I like to admit I don't know what I'm doing, but nobody really knows. Seriously, who knows? This keeps us real. As soon as you think you're in the zone, you're out of it. Pride comes before a fall.
I work in serials. These allow me to face the abyss. Bit of a crutch, but it gets me there. An excuse to make a painting I always say. I work away until I feel like there is nothing left of something, and then I start again. But still, if I do something where I think, yes, wow, I'm sailing free, well, before you know it I have a death spiral on my hands.
They talk about it in baseball all the time. Not just for hitters, but pitchers too. You think you have your best stuff and you get lit up; you think you won't be able to find the plate and you throw a no-hitter. I heard the Indians manager, Eric Wedge, talk about it, staying real, assuming nothing, taking nothing for granted, when the media wanted him to talk about their recent success: he said he had to live what he preached.
When I was a drawing teacher I had only one thought I wanted to impress on my students: don't assume anything and you'll do fine. Never think you know. Look and see.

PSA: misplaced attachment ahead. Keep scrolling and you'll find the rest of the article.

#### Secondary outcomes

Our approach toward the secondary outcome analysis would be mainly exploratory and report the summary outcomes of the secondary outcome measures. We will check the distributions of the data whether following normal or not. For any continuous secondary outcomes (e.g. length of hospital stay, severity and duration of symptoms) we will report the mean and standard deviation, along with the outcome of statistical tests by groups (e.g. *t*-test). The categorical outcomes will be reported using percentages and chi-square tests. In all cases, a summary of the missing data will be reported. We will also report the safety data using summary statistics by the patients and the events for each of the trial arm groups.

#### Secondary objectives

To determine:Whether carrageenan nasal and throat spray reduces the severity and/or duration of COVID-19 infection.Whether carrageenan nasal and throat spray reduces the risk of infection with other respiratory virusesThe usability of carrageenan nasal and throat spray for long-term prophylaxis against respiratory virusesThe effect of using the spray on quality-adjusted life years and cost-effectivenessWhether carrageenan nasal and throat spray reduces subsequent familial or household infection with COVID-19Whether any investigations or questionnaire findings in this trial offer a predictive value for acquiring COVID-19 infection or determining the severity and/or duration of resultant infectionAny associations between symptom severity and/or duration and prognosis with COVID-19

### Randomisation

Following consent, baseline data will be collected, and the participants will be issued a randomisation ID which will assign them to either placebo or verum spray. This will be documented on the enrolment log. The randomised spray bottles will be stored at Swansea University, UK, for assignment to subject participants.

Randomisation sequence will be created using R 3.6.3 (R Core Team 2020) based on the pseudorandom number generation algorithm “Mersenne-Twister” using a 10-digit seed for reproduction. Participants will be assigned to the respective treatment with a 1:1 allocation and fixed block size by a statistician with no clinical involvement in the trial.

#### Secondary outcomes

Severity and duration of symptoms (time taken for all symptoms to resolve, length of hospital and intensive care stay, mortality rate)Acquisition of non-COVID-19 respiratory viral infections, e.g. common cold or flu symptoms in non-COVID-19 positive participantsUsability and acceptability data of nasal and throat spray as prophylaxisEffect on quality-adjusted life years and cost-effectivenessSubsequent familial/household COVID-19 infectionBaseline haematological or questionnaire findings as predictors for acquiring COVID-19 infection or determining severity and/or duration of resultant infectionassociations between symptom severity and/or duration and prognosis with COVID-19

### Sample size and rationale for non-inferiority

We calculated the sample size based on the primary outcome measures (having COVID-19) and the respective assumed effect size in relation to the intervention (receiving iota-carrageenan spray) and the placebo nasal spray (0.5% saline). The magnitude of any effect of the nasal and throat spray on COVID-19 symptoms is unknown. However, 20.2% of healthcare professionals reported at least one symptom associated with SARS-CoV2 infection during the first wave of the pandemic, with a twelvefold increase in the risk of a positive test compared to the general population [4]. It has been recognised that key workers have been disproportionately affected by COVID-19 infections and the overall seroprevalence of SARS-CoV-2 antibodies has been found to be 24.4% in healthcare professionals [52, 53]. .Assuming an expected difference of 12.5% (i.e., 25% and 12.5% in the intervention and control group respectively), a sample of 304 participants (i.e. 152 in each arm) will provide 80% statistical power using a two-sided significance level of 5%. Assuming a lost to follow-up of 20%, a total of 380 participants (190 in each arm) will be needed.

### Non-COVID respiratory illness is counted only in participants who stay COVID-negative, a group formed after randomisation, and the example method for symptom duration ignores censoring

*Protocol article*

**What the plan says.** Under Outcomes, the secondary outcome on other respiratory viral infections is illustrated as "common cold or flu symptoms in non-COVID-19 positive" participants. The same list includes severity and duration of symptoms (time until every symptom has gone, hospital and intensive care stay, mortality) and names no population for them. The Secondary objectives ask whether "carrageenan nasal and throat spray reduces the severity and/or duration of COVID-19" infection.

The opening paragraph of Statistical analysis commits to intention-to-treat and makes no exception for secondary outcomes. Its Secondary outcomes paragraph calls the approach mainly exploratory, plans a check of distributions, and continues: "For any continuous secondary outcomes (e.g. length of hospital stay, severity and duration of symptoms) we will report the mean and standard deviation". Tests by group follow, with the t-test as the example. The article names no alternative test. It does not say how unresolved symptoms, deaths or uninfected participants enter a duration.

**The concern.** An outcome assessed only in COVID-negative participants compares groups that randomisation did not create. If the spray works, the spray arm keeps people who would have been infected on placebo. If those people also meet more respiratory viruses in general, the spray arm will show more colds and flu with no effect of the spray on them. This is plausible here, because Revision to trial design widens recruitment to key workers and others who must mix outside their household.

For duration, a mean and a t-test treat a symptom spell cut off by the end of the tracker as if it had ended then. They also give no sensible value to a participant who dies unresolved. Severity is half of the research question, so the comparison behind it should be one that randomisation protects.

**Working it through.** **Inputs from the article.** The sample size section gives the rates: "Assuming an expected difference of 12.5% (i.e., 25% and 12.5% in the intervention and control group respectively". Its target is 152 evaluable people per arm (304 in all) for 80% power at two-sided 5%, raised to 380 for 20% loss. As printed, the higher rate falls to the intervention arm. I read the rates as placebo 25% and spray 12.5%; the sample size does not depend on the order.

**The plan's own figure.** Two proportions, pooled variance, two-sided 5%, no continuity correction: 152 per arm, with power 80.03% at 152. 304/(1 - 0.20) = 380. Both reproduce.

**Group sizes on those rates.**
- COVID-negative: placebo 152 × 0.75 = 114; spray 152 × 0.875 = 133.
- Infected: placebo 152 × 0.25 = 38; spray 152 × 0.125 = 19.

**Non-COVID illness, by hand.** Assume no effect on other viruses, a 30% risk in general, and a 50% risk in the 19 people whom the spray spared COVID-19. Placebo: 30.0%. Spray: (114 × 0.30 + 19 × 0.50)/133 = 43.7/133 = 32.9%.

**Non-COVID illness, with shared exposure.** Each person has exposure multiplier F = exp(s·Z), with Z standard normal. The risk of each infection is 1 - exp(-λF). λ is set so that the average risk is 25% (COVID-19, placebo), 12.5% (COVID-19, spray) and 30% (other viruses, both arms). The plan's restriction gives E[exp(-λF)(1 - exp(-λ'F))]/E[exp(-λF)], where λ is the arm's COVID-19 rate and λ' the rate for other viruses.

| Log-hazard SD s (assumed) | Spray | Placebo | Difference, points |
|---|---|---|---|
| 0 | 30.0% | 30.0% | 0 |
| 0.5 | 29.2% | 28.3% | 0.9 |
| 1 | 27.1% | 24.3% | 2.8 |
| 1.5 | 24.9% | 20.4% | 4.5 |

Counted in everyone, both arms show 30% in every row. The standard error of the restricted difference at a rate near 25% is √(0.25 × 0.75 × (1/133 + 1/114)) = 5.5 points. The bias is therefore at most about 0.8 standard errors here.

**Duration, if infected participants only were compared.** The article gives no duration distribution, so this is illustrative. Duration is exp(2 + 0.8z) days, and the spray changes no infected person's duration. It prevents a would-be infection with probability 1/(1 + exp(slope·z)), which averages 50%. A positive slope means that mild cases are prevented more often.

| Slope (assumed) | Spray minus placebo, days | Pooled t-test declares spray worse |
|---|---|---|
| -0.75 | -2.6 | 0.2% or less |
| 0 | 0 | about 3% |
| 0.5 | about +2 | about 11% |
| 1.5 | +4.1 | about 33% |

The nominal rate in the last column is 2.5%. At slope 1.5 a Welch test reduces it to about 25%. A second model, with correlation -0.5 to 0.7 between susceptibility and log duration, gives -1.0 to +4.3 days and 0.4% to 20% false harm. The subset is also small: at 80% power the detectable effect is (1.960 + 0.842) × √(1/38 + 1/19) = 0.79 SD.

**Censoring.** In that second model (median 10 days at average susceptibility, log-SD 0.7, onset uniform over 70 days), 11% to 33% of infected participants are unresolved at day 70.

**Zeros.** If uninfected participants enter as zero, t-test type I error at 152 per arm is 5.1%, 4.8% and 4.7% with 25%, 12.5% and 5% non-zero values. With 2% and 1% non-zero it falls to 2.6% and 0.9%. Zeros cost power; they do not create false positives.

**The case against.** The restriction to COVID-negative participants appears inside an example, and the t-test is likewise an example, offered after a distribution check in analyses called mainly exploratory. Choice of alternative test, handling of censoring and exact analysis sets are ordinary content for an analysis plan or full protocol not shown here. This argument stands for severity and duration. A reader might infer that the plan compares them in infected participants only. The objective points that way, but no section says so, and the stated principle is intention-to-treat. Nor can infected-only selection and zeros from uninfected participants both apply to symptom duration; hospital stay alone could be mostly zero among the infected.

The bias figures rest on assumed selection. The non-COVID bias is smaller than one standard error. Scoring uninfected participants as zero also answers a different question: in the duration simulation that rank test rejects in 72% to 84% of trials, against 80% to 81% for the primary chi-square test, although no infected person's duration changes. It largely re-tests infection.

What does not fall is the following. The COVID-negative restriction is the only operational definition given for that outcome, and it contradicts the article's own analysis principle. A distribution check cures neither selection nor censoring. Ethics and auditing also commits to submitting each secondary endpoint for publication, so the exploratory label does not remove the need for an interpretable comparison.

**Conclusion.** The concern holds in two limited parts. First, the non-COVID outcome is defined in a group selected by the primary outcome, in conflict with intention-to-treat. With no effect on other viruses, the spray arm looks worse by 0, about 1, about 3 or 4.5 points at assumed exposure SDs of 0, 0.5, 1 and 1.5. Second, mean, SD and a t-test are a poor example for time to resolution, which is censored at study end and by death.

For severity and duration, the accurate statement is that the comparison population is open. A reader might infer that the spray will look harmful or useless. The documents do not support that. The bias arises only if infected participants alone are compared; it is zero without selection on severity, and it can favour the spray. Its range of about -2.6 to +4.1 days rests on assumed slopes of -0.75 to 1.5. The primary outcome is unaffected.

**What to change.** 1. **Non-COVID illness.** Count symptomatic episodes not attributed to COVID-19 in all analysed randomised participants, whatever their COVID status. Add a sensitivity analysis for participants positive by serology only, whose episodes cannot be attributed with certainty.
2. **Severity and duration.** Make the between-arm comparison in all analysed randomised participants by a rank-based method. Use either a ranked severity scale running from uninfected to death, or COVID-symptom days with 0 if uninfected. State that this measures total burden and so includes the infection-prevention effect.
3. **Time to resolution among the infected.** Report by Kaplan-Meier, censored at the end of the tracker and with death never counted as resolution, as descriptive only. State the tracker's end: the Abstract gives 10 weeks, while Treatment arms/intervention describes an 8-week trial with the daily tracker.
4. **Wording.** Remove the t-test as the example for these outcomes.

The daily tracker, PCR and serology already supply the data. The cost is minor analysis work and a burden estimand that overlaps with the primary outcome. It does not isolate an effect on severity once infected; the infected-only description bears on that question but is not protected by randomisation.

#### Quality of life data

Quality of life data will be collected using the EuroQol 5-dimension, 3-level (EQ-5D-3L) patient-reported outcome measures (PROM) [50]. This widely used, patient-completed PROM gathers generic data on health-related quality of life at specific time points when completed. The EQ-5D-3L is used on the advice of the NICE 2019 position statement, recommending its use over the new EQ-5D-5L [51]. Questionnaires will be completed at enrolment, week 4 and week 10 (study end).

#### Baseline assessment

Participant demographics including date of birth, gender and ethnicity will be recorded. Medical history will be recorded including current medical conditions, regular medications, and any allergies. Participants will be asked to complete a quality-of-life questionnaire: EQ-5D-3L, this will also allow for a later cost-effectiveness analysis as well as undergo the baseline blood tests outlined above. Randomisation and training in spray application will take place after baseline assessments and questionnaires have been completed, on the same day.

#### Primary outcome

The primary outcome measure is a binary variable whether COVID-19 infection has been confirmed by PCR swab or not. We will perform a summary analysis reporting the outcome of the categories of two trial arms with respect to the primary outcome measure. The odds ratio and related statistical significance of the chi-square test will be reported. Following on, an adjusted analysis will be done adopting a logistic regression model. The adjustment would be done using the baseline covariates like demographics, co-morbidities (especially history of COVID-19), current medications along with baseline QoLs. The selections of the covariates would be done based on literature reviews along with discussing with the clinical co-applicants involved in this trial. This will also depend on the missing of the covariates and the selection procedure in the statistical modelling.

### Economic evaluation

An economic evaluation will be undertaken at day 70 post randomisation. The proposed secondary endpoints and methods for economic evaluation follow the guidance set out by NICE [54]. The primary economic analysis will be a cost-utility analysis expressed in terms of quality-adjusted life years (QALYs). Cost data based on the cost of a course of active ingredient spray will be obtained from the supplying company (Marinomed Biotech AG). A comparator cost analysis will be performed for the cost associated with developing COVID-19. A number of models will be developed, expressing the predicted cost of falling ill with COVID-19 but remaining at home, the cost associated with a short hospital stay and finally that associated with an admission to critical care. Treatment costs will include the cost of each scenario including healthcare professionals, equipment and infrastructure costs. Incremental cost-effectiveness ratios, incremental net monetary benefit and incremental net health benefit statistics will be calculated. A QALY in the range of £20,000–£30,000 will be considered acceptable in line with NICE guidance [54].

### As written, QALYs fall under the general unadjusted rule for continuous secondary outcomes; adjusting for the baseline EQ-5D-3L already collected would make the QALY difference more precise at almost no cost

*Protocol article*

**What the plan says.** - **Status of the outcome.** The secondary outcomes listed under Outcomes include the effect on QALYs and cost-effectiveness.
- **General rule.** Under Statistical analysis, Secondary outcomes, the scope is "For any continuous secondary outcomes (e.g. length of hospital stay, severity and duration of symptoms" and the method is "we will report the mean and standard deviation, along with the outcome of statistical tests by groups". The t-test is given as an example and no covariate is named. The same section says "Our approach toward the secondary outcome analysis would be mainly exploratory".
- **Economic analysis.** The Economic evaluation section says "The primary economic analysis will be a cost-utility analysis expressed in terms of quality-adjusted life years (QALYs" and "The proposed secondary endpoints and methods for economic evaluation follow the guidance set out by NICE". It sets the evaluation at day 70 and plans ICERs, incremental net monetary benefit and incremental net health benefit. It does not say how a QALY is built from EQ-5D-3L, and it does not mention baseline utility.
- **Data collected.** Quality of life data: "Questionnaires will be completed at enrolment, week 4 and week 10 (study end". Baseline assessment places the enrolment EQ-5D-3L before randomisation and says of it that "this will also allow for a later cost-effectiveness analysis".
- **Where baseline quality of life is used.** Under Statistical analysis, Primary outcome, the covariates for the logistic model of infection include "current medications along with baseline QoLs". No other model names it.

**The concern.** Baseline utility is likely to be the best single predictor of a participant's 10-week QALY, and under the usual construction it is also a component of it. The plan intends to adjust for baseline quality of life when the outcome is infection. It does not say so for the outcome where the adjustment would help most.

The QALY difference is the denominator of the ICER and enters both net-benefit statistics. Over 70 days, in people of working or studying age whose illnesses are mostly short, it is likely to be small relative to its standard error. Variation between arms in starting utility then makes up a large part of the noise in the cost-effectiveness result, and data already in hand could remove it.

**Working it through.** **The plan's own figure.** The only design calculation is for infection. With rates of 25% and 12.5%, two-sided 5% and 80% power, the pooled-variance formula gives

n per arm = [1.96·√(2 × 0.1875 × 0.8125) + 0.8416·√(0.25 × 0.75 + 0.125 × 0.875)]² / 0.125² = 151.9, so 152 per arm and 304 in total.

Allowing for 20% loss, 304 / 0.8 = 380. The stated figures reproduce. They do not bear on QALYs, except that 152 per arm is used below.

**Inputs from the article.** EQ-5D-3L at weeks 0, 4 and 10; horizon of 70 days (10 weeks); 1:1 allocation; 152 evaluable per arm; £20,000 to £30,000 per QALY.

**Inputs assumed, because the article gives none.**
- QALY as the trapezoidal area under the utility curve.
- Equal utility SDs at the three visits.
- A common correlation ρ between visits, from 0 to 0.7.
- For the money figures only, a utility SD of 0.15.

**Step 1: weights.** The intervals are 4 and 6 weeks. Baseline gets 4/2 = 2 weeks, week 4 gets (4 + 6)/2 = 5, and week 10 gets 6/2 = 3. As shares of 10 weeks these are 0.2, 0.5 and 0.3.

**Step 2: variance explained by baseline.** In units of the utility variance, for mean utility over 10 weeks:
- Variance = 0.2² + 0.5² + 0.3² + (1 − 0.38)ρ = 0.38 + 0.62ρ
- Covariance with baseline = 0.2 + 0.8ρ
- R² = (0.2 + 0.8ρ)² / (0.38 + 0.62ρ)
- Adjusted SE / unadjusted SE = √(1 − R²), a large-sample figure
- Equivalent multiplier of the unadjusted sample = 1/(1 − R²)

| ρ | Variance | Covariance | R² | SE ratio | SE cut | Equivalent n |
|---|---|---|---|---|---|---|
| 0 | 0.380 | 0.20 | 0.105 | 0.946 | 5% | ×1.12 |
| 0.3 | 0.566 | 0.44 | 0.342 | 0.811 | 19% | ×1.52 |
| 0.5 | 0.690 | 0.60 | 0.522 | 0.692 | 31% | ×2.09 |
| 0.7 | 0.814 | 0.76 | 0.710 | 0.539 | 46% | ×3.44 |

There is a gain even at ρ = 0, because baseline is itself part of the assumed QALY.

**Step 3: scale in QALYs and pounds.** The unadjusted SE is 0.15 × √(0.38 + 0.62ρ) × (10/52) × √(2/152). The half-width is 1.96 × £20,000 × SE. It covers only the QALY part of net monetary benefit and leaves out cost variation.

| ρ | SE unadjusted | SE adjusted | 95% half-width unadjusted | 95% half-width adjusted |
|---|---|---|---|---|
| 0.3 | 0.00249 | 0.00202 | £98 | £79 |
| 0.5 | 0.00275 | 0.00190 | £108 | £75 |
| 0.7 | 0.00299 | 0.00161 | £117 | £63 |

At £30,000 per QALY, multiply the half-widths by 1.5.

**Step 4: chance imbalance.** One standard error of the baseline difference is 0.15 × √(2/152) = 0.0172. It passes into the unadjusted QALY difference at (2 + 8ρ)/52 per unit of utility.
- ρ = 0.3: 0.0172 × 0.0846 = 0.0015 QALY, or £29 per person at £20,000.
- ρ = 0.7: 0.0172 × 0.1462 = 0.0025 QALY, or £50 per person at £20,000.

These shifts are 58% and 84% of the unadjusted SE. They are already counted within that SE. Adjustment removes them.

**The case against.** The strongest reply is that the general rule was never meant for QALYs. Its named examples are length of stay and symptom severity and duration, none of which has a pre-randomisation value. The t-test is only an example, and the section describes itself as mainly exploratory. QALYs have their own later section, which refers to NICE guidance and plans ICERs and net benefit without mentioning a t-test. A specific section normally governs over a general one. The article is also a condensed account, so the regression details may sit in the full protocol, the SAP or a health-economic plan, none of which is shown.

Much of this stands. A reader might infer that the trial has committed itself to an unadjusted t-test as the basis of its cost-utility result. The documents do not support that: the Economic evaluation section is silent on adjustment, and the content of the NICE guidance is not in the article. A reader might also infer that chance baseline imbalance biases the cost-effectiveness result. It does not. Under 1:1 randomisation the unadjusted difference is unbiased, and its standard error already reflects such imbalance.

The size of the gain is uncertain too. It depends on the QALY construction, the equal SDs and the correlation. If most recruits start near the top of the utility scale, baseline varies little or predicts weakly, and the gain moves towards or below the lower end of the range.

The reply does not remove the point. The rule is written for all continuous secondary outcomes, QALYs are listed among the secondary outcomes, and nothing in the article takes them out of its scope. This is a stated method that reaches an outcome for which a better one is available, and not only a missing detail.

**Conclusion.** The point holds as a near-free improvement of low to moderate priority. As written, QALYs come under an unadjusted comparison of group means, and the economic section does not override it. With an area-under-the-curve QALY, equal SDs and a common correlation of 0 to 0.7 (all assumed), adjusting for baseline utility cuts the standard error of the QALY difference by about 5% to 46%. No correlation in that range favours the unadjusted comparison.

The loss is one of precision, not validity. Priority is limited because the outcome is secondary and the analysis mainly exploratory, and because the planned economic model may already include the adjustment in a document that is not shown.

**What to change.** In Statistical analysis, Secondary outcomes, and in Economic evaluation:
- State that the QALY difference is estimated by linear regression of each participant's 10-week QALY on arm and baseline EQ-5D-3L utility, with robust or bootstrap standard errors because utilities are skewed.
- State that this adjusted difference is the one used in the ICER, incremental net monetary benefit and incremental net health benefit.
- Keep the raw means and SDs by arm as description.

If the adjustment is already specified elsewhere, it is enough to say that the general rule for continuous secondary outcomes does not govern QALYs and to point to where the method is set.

Assuming anything is our first mistake. Do we want to be able to assume things. Of course. Does it make us secure. Of course. But if you can assume as little as possible, and take nothing for granted, well then, you can be right there, and give yourself the best chance in any situation, and best of all, you can be truly grateful. Assuming things rules out learning and gratitude, two of life's greatest gifts.
How do we do this thing? One breath, one heart beat at a time.
Monday, September 10, 2007
When I was a teenager and hitch-hiked everywhere, I learned the lesson about letting go. It was a quasi-spiritual revelation, and more than likely drug induced, but it still applies. The letting go thing was uncanny. When you're standing on the side of the road in the middle of nowhere for hours at a stretch, you get a lot of time to think.
One of the things you're thinking about, of course, is how to get somebody to stop and give you a ride. You start to develop a psychology, and if you spend enough time out there, hitch-hiking long distances, you develop a lot of theories. Theories about everything, but especially about hitching, which in turn become about everything. Things like: needy is unattractive; and that hard-to-get could be surprisingly more effective. You don't want to look desperate, but instead like picking you up would make their day. Of course, some people actually wanted you to make their day, or night, and I found that polite but firm worked just fine when saying no. No, thank you.